• Using war, anger, animosity, and hostility as the means of consolidating the people could produce a Hobbesian atmosphere in society. And when the authority that has made hatred into the means of unification fails to live up to people’s hopes, one should have no problem guessing who will be the object of this hatred. In any case, by burying the chances for peaceful reform, the Kremlin is returning Russia to a 19th-century instrument of change: revolution, with all its dreadful implications.
After tremendous efforts, the West has managed to agree on a sanctions regime, which is already beginning to destabilize the Russian economy. But the Russian regime is more afraid of losing its military-patriotic legitimation than it is of the pain inflicted by sanctions (for now). “Let’s lift the sanctions and offer more help to Ukraine”: This is what Russia’s accommodators in the West say. In other words, let’s ignore the rapist and take care of his victim. Will that prevent the rapist from committing another crime?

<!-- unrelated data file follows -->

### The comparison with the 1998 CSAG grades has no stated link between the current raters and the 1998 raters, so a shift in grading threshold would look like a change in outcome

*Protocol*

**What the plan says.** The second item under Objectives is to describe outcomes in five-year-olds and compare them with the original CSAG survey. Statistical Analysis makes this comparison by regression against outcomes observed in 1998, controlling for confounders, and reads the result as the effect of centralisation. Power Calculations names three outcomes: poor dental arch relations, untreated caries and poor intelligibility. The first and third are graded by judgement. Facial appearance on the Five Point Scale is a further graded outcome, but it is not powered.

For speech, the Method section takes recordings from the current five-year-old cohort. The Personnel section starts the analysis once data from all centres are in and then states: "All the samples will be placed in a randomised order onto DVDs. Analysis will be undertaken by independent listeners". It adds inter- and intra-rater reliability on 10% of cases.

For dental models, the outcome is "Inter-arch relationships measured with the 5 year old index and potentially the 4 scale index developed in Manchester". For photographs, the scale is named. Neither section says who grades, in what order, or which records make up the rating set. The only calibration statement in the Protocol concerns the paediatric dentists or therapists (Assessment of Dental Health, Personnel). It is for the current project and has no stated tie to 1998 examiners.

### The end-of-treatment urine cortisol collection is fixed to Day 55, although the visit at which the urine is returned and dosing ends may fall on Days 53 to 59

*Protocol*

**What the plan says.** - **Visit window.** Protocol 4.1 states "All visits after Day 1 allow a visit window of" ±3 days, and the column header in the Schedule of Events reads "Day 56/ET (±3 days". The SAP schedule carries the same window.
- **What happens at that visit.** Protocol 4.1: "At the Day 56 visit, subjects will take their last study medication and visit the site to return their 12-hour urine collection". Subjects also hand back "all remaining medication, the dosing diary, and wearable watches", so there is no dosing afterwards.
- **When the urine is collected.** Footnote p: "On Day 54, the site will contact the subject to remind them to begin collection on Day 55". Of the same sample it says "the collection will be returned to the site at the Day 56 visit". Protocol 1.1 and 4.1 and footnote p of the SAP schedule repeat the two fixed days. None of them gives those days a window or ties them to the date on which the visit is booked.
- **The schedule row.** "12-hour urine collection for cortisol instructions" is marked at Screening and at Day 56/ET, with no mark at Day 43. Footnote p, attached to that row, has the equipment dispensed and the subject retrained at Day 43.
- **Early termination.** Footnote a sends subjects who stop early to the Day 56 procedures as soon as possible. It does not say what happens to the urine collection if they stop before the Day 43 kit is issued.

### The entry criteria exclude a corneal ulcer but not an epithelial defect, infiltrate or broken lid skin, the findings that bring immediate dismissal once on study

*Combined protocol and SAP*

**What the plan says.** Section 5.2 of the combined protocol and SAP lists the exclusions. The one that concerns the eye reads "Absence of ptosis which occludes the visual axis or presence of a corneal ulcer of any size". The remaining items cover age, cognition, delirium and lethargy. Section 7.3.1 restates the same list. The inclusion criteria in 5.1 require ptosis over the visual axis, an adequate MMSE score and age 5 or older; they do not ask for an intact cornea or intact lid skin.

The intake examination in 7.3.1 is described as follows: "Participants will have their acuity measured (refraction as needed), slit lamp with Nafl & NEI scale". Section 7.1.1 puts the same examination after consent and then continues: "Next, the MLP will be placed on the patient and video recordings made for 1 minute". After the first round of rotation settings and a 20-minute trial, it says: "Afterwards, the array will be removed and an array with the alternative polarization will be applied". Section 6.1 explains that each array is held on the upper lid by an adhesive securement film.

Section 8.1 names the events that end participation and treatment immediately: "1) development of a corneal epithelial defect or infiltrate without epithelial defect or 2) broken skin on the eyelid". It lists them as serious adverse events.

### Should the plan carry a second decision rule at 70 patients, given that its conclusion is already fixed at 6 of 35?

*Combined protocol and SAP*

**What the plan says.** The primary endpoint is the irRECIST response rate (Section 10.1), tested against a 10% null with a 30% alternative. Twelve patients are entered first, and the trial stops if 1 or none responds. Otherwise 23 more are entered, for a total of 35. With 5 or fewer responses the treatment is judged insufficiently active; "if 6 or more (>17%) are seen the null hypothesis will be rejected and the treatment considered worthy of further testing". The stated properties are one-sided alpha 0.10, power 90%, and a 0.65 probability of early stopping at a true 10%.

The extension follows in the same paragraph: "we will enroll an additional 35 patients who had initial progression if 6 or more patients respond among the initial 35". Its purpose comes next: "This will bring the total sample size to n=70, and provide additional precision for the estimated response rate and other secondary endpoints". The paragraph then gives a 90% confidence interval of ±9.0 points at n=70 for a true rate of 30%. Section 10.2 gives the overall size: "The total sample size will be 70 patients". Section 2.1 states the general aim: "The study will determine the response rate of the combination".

Essentially, the West faces a dilemma. On the one hand, retaining the sanctions regime may exacerbate Russia’s economic crisis, provoking turmoil and unearthing the forces that would make the current regime look angelic by comparison. And we also cannot rule out the possibility that the regime, feeling cornered, would retaliate. The Kremlin, meanwhile, has charged that the Western sanctions are in truth an effort aimed at bringing regime change to Moscow. True, in the end, sanctions could undermine the Russian political regime, but the very idea that they could cause regime change in Moscow greatly alarms Western leaders. Indeed, their fear of destabilizing Russia and setting in motion an unpredictable chain of events is a major factor that has induced them to proceed with every caution—a hesitation that is in turn interpreted by the Russian ruling team as invitation to test the West’s determination even further.